UN says 140,000 fled violence in Iraq's Anbar

UN refugee agency says latest unrest in Fallujah and Ramadi has sparked worst displacement since 2006-2008.

    UN says 140,000 fled violence in Iraq's Anbar
    Fighting escalated in the province after security forces launched an offensive against rebels [Reuters]

    More than 140,000 people have fled their homes in the Iraqi cities of Fallujah and Ramadi since December when anti-government fighters occupied parts of both cities, according to the UN refugee agency.

    On Friday, the UN warned that the continued unrest in Anbar province had sparked Iraq's worst displacement since sectarian violence from 2006 to 2008 left tens of thousands dead.

    More than 65,000 people have fled their homes in the past week alone, UN refugee agency (UNHCR) spokesman Peter Kessler said in Geneva.

    "Many civilians are unable to leave conflict-affected areas where food and fuel are now in short supply," he said.

    "People are reportedly without money for food and lack suitable clothing for the rainy conditions. Children are not in school and sanitary conditions, particularly for women, are inadequate," said Kessler.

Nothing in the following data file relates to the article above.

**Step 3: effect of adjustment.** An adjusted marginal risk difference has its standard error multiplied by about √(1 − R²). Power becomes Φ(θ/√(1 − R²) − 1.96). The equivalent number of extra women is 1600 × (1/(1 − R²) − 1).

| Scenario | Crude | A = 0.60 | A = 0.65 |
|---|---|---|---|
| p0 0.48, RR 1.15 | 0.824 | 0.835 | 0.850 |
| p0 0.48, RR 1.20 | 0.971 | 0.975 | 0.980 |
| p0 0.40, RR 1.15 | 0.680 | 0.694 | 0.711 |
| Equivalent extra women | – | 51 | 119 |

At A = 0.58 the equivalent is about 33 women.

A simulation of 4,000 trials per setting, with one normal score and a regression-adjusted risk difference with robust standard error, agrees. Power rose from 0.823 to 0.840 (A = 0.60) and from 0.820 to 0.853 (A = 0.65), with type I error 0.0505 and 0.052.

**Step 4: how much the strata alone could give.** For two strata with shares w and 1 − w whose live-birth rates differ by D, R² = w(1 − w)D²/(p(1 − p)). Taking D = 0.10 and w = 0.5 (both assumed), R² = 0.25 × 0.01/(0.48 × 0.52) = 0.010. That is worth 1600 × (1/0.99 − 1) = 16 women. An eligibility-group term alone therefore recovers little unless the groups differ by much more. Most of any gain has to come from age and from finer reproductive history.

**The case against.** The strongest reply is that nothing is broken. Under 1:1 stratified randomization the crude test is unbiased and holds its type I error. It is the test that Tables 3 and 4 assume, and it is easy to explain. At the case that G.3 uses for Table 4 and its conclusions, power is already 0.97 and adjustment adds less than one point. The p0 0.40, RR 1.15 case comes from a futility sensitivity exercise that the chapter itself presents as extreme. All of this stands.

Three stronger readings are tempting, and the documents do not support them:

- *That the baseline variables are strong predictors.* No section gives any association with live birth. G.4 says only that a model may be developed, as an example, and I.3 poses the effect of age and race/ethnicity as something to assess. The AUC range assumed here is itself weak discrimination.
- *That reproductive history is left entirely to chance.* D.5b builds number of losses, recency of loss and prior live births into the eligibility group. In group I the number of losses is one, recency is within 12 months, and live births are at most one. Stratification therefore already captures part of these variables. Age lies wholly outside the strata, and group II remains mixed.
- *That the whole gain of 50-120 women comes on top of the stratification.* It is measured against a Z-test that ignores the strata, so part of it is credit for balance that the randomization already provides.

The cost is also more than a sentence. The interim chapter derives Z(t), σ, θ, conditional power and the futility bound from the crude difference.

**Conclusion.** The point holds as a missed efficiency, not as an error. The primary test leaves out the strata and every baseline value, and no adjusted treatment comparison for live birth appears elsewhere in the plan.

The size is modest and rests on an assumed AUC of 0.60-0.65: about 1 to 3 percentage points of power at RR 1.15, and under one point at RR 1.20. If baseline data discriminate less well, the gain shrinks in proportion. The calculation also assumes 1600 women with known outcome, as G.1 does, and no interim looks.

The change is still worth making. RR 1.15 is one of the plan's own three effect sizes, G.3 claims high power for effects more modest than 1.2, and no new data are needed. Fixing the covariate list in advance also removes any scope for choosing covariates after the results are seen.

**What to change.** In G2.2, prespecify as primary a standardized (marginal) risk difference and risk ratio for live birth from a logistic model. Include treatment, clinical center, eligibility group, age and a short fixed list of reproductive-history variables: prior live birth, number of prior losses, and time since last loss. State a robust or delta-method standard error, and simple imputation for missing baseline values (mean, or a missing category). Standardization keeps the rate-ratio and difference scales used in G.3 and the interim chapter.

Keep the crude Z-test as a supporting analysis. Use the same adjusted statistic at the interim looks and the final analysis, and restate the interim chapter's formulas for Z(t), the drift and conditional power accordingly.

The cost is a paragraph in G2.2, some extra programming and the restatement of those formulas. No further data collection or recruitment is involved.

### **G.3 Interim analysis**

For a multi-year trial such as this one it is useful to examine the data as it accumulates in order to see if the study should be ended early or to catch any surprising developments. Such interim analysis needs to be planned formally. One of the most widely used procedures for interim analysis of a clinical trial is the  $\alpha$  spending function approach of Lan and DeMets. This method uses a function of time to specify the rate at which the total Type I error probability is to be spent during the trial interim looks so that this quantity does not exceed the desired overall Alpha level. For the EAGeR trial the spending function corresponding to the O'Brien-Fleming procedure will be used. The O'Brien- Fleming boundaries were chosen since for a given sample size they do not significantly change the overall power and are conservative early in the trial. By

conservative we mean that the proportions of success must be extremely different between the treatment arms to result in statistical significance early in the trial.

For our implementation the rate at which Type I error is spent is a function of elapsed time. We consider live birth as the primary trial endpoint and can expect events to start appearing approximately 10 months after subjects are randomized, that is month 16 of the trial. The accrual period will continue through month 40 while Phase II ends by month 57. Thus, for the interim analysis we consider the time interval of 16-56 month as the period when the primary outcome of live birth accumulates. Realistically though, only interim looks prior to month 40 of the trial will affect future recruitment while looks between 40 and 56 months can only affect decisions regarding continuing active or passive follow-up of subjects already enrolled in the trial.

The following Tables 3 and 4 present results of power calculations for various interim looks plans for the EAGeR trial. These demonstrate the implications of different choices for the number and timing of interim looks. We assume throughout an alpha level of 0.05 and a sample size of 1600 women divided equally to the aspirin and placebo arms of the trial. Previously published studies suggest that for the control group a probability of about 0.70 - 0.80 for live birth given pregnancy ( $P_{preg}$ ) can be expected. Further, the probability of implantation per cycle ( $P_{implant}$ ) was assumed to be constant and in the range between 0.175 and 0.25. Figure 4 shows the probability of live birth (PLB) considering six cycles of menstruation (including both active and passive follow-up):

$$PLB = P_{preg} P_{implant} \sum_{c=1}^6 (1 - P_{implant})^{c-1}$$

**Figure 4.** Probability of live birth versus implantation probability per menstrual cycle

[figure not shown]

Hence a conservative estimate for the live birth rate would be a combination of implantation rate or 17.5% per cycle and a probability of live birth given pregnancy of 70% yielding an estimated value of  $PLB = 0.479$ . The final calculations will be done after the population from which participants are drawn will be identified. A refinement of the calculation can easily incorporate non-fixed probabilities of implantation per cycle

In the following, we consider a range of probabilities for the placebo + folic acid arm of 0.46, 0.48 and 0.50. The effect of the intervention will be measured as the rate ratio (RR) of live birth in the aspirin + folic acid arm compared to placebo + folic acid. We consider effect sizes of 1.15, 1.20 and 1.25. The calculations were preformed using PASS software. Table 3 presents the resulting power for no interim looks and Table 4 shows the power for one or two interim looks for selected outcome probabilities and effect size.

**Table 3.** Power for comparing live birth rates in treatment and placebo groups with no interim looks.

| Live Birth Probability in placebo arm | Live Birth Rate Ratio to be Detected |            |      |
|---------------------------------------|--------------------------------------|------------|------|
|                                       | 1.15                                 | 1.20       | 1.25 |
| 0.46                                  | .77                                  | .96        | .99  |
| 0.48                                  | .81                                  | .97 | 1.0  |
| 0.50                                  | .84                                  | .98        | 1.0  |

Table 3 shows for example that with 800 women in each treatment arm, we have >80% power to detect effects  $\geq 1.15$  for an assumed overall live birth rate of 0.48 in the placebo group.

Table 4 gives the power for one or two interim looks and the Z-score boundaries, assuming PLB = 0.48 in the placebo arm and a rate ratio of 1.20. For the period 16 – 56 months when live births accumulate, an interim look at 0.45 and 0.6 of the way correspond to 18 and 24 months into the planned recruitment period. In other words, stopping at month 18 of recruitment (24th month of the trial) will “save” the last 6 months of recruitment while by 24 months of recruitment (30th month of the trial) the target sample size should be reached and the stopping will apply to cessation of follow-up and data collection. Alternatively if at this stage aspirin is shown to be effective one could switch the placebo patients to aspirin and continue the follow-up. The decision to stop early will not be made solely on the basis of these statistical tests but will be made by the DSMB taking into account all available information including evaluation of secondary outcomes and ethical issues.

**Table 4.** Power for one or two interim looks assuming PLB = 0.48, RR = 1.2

Thousands of displaced people have fled to Baghdad and other nearby provinces, but some have travelled as far as the northern Kurdish region, according to the UN.

    Army offensive

    Fighting erupted in the Ramadi area on December 30, when security forces cleared a year-old Sunni Arab protest camp.

    The violence then spread to another city of the western province, Fallujah, as fighters seized the centre of the city and parts of Ramadi after security forces withdrew.

    Fighting escalated in the mostly-desert province after security forces launched an offensive against fighters, including those affiliated with the al-Qaeda-linked Islamic State of Iraq and the Levant (ISIL).

    Foreign leaders including US President Barack Obama have urged Baghdad to pursue political measures to undercut support for armed groups, but with an election looming in April, Prime Minister Nouri al-Maliki has taken a hard line.

    Diplomats and foreign leaders, including Obama and UN chief Ban Ki-moon, have pushed Maliki, a Shia, to do more to work with Iraq's Sunni Arab minority and pursue political reconciliation.

    But while the government has made some concessions to the disaffected minority in recent months, it has mostly focused on wide-ranging security operations.

    Security forces have mounted a massive operation to retake parts of the provincial capital Ramadi, and for days have engaged in clashes and exchanged mortar fire.

    Shelling which began early on Friday of the Ramadi neighbourhoods of Malaab and Albu Faraj, both out of the government's control, killed two people and wounded 30, security and medical officials said.

    Fallujah residents blamed the army for the shelling, but defence officials said the military was not responsible.

    SOURCE: Agencies


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